Most of the instruments have now made their way to Brazil (thank you to Dave and Shelagh Richardson for helping with this), and the rest will be brought over by friends coming to Brazil for the World Cup. It's a very generous donation and one that will hopefully make a big difference in the lives of children who would otherwise be very unlikely ever to have the opportunity to play a wind instrument.

Thank you very much Rowena Smith and Ridgewood school!

Curry Clube

A principal source of funding for the project comes from an Indian food event called the Curry Clube. Perhaps a little explanation is in order...

I moved to Rio in 2008, having previously lived in Wembley, a predominantly Indian neighborhood of London, where I could always get a great curry. Rio doesn’t have much in the way of Indian food, and after a year the withdrawal
symptoms became too much to bear and I started learning how to cook my own curries via internet recipes. I began cooking for my housemates weekly, and then more friends started coming, then people that I didn’t know, so eventually I ended up charging. In 2013 I decided to up the prices a bit and use the profit from Curry Clube to fund Favela Brass.

We've done Curry Clube in various different configurations - with live jazz music, live samba music, at my house, at other peoples' houses, weekly, and monthly. At present Curry Clube happens at the same place as the Favela Brass music lessons (my house in the Pereirão favela) and we do it on Sunday evenings once a month. We're combining our curry with an informal live samba jam at the moment, and are trying to get the children playing at the event as much as possible.

To come to Curry Clube, you have to keep an eye on the Curry Clube facebook page for when the next event is. It's then just a matter of getting here:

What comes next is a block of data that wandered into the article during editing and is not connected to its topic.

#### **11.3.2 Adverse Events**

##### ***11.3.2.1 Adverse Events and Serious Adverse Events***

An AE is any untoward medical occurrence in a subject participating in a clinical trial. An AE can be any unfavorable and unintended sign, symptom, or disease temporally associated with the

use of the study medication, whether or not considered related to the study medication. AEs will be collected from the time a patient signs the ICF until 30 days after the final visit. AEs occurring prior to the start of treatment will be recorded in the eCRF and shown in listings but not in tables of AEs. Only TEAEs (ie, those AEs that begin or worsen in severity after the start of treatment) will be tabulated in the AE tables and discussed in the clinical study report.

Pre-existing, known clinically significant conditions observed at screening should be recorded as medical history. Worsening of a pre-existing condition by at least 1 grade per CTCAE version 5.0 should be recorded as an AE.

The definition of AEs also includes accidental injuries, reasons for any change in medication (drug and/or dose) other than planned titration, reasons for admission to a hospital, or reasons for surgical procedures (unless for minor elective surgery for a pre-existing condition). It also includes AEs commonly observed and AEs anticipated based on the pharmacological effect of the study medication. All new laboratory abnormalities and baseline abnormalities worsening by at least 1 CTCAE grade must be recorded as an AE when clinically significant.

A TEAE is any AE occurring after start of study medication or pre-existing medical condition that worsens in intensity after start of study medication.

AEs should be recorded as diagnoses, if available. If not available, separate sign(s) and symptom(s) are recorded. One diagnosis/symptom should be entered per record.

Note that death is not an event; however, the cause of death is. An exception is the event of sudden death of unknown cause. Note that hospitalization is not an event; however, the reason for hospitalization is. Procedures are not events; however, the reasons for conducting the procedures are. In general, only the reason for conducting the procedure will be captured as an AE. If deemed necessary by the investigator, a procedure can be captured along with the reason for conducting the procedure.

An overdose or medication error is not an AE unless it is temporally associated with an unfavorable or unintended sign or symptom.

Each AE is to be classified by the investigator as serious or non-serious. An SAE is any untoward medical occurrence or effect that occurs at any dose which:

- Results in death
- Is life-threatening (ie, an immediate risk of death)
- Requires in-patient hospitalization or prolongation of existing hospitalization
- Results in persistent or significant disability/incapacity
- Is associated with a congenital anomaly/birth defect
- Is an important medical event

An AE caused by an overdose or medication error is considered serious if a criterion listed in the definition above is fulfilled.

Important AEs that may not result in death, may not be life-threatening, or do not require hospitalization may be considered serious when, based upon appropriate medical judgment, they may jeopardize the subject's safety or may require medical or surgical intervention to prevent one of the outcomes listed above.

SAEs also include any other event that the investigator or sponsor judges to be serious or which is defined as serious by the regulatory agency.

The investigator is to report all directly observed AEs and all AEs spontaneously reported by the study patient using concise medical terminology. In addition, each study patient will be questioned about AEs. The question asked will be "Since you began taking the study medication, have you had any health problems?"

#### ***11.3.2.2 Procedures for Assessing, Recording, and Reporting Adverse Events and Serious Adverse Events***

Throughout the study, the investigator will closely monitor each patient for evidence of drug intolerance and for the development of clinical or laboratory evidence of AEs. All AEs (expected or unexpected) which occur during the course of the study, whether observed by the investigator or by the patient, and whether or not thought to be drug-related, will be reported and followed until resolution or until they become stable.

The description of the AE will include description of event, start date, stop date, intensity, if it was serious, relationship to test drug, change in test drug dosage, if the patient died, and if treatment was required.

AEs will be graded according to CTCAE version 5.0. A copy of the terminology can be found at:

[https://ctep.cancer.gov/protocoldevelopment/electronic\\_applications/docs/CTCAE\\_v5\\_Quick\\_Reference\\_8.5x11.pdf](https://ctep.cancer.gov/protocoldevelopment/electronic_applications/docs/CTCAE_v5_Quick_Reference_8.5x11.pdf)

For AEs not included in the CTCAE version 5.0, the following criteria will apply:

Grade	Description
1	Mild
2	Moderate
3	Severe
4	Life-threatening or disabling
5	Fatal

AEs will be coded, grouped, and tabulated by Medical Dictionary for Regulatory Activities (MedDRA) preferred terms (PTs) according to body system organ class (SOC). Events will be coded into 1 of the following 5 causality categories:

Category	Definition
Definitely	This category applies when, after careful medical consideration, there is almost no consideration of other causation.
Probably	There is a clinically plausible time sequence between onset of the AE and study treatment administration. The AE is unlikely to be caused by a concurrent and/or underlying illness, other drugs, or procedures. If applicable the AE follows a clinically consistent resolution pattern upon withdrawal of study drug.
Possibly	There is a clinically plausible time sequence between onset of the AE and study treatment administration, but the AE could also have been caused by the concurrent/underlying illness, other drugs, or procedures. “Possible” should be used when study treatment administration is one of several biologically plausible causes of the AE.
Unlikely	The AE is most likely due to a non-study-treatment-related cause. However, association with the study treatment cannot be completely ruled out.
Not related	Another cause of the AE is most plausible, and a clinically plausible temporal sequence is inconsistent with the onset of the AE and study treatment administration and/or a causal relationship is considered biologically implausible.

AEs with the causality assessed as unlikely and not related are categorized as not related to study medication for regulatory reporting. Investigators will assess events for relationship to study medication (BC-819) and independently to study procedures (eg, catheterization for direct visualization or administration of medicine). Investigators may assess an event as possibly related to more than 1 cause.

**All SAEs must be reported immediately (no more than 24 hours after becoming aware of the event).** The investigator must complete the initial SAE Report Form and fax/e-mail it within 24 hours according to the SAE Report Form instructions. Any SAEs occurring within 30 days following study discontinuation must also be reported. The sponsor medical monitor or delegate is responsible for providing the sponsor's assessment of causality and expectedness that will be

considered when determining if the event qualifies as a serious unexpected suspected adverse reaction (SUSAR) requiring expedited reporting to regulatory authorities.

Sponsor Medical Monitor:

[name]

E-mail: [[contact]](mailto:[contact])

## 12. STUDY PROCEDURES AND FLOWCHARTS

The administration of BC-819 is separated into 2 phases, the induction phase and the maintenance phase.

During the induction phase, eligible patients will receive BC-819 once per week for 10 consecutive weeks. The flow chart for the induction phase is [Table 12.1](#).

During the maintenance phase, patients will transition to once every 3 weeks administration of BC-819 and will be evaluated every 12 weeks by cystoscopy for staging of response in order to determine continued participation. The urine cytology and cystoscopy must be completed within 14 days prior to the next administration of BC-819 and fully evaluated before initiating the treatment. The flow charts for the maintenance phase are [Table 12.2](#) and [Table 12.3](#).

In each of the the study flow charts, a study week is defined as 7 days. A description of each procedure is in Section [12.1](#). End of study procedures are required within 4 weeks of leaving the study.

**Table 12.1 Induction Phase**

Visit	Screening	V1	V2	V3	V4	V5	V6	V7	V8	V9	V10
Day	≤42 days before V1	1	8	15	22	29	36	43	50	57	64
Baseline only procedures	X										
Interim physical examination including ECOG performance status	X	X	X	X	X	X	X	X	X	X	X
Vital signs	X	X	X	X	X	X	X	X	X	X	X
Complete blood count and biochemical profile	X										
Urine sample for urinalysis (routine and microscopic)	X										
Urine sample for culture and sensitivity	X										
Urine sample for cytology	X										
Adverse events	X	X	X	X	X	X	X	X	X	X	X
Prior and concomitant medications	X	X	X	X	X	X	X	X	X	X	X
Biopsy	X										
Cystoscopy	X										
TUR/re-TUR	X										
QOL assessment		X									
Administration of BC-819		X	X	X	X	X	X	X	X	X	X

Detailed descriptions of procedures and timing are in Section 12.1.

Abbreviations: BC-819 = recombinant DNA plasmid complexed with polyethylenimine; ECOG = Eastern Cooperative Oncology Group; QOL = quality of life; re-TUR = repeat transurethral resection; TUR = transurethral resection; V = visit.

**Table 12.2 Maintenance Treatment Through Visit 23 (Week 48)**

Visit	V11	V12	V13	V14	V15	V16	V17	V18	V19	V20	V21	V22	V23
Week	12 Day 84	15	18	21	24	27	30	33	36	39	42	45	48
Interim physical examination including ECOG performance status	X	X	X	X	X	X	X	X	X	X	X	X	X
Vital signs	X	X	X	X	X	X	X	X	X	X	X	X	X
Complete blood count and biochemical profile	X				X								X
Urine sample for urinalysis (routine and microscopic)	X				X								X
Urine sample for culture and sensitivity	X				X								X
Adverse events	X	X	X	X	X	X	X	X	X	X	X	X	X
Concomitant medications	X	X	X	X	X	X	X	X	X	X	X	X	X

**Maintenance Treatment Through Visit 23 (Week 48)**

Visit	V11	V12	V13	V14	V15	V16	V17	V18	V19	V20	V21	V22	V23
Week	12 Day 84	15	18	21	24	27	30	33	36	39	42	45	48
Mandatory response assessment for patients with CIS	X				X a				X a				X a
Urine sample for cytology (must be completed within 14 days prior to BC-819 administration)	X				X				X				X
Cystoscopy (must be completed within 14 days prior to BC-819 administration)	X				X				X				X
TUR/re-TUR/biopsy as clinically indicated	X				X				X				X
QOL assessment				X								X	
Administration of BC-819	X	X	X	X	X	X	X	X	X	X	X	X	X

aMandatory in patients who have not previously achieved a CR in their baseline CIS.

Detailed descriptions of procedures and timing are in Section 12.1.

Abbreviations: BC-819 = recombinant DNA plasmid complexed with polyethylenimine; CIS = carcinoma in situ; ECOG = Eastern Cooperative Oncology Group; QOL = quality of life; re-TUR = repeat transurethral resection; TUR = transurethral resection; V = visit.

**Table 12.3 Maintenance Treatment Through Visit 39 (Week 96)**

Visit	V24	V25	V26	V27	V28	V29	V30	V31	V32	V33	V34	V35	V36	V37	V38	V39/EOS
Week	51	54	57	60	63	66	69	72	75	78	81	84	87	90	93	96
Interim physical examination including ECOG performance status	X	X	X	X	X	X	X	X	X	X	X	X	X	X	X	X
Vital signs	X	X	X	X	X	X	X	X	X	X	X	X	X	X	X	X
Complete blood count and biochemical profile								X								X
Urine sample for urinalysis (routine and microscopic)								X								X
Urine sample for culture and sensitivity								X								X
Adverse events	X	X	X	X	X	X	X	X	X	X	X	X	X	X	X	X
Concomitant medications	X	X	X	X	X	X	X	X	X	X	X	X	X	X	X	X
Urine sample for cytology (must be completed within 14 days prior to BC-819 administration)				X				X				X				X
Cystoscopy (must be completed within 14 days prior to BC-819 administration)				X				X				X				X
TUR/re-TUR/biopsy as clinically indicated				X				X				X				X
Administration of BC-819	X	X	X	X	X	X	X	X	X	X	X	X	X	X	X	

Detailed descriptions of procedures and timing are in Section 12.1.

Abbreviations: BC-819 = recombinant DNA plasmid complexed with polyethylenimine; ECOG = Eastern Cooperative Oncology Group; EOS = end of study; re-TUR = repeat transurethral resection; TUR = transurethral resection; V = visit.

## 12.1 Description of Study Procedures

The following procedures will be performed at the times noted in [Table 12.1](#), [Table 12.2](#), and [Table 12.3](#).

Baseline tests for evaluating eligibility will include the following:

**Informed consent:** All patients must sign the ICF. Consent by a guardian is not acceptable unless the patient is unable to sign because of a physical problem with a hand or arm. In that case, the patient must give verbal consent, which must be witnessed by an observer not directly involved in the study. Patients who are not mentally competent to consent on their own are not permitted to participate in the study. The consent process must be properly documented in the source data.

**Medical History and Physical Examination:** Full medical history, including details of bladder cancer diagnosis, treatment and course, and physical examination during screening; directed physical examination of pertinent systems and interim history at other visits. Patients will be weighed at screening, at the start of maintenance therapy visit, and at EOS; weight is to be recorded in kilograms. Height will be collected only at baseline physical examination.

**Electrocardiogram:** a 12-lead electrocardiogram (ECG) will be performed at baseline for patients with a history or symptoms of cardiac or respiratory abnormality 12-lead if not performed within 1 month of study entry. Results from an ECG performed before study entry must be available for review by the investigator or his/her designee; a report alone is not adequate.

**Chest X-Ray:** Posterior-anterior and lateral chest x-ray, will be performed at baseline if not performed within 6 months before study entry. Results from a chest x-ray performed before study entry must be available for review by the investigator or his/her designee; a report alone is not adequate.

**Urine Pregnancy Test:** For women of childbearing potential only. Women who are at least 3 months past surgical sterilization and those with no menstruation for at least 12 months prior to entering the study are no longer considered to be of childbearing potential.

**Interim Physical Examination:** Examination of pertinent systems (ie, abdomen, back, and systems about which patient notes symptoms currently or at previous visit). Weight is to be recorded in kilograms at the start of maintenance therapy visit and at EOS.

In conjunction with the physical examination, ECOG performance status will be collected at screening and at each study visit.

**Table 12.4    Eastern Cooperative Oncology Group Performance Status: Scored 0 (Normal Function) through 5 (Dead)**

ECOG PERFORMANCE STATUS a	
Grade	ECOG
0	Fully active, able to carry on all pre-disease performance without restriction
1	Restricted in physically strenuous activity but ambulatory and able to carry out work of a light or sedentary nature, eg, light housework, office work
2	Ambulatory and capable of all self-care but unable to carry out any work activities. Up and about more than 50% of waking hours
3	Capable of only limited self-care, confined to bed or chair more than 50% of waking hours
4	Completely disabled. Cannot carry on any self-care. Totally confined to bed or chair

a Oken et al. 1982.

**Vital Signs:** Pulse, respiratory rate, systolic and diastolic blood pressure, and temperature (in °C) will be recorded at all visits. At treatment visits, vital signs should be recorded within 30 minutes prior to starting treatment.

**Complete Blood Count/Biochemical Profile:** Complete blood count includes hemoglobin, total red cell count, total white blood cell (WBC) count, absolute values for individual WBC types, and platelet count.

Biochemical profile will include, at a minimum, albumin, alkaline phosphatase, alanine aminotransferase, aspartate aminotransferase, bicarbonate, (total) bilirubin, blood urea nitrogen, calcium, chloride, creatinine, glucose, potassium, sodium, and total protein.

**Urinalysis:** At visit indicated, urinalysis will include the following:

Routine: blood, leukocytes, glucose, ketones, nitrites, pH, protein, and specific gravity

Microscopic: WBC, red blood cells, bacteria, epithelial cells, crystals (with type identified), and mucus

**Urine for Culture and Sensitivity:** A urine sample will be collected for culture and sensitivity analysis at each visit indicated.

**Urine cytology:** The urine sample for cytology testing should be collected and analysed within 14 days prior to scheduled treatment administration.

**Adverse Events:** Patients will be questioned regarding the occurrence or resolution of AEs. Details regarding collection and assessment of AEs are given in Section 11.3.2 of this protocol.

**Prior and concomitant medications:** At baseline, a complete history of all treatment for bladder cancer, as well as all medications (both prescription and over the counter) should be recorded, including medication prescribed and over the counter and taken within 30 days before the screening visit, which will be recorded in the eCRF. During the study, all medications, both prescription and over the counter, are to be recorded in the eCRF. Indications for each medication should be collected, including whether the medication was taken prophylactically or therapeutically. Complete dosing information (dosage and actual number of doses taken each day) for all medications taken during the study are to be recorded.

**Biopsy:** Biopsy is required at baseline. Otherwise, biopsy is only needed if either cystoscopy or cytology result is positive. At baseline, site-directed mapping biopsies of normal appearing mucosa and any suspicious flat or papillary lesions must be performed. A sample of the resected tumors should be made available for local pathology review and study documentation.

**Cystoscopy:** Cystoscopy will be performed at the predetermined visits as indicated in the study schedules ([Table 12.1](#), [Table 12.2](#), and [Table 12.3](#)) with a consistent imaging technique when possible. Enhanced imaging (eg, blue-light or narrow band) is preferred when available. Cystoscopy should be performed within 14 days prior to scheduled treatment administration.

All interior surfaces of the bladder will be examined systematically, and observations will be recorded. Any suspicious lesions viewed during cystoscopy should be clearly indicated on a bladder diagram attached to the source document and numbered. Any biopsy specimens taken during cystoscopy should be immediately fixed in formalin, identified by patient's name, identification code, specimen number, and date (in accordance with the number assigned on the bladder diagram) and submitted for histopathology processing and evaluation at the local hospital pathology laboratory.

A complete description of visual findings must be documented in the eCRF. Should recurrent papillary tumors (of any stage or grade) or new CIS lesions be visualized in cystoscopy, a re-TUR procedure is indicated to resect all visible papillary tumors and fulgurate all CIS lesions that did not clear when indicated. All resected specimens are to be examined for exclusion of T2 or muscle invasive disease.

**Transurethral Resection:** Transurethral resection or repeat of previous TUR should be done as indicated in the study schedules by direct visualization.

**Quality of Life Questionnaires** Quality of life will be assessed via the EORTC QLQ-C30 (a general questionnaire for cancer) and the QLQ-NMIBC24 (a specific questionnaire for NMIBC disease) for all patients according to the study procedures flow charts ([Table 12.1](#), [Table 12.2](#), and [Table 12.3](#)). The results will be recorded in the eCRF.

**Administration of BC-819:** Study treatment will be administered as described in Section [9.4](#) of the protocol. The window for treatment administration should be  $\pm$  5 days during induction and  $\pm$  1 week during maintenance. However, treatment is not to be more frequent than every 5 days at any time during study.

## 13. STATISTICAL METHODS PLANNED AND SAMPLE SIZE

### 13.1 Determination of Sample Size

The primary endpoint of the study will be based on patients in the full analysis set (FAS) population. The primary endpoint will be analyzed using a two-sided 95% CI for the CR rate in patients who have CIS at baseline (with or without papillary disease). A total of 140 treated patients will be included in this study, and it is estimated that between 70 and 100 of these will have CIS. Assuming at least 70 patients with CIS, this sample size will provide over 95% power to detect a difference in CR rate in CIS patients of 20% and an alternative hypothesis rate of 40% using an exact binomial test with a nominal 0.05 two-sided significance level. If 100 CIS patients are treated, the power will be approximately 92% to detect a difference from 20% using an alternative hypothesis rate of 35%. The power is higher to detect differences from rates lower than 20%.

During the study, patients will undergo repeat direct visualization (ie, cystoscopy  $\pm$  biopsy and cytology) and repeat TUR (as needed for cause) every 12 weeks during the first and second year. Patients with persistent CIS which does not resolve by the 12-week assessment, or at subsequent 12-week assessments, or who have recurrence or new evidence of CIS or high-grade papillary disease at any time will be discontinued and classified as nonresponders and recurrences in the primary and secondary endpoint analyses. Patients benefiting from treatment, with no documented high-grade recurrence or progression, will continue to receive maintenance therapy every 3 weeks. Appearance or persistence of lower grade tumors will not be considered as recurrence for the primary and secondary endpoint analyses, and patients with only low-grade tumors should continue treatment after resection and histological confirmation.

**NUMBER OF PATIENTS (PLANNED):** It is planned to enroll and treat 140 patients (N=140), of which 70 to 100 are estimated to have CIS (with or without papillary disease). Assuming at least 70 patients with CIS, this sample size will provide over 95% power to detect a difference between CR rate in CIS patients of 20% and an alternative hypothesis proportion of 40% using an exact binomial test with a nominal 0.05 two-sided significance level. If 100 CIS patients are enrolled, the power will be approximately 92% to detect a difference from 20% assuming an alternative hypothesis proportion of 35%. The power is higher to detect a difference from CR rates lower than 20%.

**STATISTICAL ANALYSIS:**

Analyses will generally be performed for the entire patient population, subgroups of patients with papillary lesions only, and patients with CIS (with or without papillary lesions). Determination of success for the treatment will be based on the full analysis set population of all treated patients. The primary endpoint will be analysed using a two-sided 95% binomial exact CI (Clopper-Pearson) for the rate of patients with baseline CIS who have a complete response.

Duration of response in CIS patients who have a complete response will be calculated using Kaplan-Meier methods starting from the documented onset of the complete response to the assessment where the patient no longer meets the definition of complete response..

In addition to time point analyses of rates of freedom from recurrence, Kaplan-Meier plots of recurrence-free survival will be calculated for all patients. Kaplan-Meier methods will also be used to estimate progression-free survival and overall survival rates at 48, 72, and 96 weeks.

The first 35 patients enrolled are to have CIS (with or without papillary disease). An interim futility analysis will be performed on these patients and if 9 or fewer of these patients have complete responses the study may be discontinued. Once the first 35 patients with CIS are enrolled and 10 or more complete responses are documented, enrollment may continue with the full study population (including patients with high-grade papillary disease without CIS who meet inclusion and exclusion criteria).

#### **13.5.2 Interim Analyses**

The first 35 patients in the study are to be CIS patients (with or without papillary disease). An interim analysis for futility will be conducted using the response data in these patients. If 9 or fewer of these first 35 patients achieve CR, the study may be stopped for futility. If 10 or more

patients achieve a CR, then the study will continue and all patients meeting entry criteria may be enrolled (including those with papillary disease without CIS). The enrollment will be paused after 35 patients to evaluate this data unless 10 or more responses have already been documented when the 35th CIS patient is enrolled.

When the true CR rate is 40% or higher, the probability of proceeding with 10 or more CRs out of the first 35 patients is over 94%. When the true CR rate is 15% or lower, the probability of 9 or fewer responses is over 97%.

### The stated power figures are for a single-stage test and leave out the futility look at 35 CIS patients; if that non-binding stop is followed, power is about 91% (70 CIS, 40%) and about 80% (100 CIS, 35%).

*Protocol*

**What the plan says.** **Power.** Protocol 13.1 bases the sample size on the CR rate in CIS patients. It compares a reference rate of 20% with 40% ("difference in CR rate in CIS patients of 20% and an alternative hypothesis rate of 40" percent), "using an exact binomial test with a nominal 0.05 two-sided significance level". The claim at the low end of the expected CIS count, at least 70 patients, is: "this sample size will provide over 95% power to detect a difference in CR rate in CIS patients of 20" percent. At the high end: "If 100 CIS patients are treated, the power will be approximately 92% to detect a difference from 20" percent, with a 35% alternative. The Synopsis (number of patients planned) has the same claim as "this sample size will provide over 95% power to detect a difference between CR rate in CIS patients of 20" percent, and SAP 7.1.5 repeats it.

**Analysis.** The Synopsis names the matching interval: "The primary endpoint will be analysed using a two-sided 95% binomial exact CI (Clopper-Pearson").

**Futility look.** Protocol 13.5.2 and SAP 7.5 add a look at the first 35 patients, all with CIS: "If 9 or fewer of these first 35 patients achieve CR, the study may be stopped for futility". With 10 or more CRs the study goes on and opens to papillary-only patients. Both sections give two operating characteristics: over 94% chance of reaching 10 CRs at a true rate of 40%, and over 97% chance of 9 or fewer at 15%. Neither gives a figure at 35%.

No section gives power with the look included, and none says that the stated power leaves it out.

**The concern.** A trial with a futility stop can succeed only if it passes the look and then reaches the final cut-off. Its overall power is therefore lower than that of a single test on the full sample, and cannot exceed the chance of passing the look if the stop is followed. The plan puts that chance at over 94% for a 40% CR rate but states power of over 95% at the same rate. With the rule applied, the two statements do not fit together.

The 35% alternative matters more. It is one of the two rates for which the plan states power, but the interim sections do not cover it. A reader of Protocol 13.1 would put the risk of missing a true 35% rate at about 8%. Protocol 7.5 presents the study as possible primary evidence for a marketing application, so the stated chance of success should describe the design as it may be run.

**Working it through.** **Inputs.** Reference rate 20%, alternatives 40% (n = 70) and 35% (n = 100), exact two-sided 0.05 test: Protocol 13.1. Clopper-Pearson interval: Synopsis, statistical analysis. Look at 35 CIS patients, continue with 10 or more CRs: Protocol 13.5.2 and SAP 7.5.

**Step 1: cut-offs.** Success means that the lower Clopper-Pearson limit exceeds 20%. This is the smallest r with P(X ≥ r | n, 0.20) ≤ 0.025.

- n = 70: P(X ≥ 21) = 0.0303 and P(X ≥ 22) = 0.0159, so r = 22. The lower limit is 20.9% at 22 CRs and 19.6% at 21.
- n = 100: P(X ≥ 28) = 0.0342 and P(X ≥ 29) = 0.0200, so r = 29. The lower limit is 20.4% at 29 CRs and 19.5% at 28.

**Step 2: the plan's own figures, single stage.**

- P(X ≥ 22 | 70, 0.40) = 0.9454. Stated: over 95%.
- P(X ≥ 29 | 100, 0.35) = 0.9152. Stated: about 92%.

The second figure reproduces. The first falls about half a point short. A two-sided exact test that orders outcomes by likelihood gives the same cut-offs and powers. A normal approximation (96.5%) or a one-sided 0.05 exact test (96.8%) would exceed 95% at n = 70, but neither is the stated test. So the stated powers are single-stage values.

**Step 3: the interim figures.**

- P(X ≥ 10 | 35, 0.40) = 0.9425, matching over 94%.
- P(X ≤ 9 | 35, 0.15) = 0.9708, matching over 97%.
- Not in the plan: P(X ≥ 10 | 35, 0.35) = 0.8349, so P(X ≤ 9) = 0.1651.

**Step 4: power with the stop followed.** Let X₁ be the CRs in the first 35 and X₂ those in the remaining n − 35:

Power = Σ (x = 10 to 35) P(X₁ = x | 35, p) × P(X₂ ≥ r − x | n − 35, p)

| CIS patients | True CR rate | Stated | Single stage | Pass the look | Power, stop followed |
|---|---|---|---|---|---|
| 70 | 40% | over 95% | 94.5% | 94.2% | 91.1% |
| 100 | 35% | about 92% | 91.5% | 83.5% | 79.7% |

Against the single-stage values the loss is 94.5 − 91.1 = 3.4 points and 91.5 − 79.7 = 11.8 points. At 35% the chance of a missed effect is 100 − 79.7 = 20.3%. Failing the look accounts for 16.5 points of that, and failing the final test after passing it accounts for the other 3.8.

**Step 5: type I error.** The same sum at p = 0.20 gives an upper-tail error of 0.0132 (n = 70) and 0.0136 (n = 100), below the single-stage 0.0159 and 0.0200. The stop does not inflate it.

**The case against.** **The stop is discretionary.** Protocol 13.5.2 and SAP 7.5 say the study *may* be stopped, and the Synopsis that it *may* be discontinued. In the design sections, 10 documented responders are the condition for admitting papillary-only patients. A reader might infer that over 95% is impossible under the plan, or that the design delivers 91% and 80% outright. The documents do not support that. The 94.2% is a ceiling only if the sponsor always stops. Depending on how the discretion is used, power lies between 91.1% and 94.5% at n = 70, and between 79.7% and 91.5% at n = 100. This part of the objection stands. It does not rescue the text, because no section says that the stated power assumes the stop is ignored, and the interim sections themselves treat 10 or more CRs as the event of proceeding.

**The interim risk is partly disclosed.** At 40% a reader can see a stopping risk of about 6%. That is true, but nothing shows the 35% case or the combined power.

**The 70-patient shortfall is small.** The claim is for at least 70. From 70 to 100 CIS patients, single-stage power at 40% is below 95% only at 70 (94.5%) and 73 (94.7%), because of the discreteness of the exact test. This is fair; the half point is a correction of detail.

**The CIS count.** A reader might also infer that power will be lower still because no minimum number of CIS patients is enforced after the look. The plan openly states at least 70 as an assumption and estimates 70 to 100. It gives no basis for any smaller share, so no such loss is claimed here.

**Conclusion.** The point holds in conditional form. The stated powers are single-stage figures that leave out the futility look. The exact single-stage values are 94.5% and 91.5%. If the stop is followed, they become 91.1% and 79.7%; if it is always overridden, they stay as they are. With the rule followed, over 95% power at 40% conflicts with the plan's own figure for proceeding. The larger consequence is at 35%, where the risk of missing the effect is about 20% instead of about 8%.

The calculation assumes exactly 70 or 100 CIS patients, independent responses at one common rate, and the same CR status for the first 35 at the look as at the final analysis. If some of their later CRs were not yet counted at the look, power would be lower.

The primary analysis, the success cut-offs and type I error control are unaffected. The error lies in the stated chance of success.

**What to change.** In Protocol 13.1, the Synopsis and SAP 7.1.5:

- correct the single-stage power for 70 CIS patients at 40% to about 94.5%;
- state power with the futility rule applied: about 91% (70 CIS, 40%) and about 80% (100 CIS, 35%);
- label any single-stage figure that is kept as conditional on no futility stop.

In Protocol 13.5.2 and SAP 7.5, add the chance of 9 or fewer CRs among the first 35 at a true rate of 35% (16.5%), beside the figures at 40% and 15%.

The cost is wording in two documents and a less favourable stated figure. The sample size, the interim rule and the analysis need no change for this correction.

Getting to Curry Clube, Part One:

The first thing is getting yourself to the entrance to our favela ("Pereirão") at Rua Almirante Alexandrino, 2023 (they always put the house number after the street number in Brazil). Two ways to do it:

1. Take a taxi. To help the taxi driver, Almirante Alexandrino 2023 is between ("entre") the "hospital do quarto centenário" and the "Largo da França" in the Santa Teresa district, near to the favela "Fallet" (pronounced "fa-letch").
2. Take a bus. Perhaps only an option for people who are living in Rio and have a bit of local knowledge. You take the 006 or 007 from Centro, Lapa or Santa Teresa and ask to get off at Fallet.

Getting to Curry Clube, Part Two:

Once at Almirante Alexandrino 2023, you walk up the ramp from the street, then when you come to the big set of gates with "Assunção Cenam" written on them at the top, you follow the path that goes past the gates and up to the right. You then continue on this path up, then down, and my house (casa 13) is on the right just after a small church "capela" on the right hand side. If all that sounds a bit complicated, you can also see the journey as a sequence of photos on facebook:

If in any doubt, once in the favela just ask any of the locals for "casa do Tom" and they'll point you in the right direction.

Curry clube was also recently featured on, Tom Le Mesurier's excellent blog all about what to do in Rio.